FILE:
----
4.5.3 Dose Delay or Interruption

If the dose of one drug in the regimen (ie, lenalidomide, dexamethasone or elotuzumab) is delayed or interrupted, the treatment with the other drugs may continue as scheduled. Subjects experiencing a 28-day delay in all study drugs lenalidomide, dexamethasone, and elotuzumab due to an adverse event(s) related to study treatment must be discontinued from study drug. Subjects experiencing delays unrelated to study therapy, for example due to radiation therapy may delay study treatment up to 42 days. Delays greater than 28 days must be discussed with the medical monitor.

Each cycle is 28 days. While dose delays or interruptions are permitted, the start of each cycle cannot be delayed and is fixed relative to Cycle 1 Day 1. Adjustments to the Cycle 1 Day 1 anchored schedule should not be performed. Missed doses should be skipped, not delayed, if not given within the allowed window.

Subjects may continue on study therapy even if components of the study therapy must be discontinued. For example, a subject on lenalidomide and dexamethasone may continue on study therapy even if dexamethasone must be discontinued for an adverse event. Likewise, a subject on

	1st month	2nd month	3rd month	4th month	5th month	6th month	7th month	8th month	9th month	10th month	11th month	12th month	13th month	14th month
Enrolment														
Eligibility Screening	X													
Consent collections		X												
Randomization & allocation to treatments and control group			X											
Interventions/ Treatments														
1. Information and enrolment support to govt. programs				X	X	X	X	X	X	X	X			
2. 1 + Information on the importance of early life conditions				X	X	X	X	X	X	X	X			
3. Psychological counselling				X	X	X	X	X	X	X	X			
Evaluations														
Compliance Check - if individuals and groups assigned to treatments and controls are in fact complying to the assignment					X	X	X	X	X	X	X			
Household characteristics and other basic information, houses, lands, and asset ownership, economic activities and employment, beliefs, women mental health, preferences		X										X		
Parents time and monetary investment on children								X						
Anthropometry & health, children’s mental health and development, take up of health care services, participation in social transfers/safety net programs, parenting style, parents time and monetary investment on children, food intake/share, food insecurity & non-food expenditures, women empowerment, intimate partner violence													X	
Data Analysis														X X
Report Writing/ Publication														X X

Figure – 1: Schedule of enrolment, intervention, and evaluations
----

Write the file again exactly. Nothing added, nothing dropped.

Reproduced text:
4.5.3 Dose Delay or Interruption

If the dose of one drug in the regimen (ie, lenalidomide, dexamethasone or elotuzumab) is delayed or interrupted, the treatment with the other drugs may continue as scheduled. Subjects experiencing a 28-day delay in all study drugs lenalidomide, dexamethasone, and elotuzumab due to an adverse event(s) related to study treatment must be discontinued from study drug. Subjects experiencing delays unrelated to study therapy, for example due to radiation therapy may delay study treatment up to 42 days. Delays greater than 28 days must be discussed with the medical monitor.

Each cycle is 28 days. While dose delays or interruptions are permitted, the start of each cycle cannot be delayed and is fixed relative to Cycle 1 Day 1. Adjustments to the Cycle 1 Day 1 anchored schedule should not be performed. Missed doses should be skipped, not delayed, if not given within the allowed window.

Subjects may continue on study therapy even if components of the study therapy must be discontinued. For example, a subject on lenalidomide and dexamethasone may continue on study therapy even if dexamethasone must be discontinued for an adverse event. Likewise, a subject on

	1st month	2nd month	3rd month	4th month	5th month	6th month	7th month	8th month	9th month	10th month	11th month	12th month	13th month	14th month
Enrolment														
Eligibility Screening	X													
Consent collections		X												
Randomization & allocation to treatments and control group			X											
Interventions/ Treatments														
1. Information and enrolment support to govt. programs				X	X	X	X	X	X	X	X			
2. 1 + Information on the importance of early life conditions				X	X	X	X	X	X	X	X			
3. Psychological counselling				X	X	X	X	X	X	X	X			
Evaluations														
Compliance Check - if individuals and groups assigned to treatments and controls are in fact complying to the assignment					X	X	X	X	X	X	X			
Household characteristics and other basic information, houses, lands, and asset ownership, economic activities and employment, beliefs, women mental health, preferences		X										X		
Parents time and monetary investment on children								X						
Anthropometry & health, children’s mental health and development, take up of health care services, participation in social transfers/safety net programs, parenting style, parents time and monetary investment on children, food intake/share, food insecurity & non-food expenditures, women empowerment, intimate partner violence													X	
Data Analysis														X X
Report Writing/ Publication														X X

Figure – 1: Schedule of enrolment, intervention, and evaluations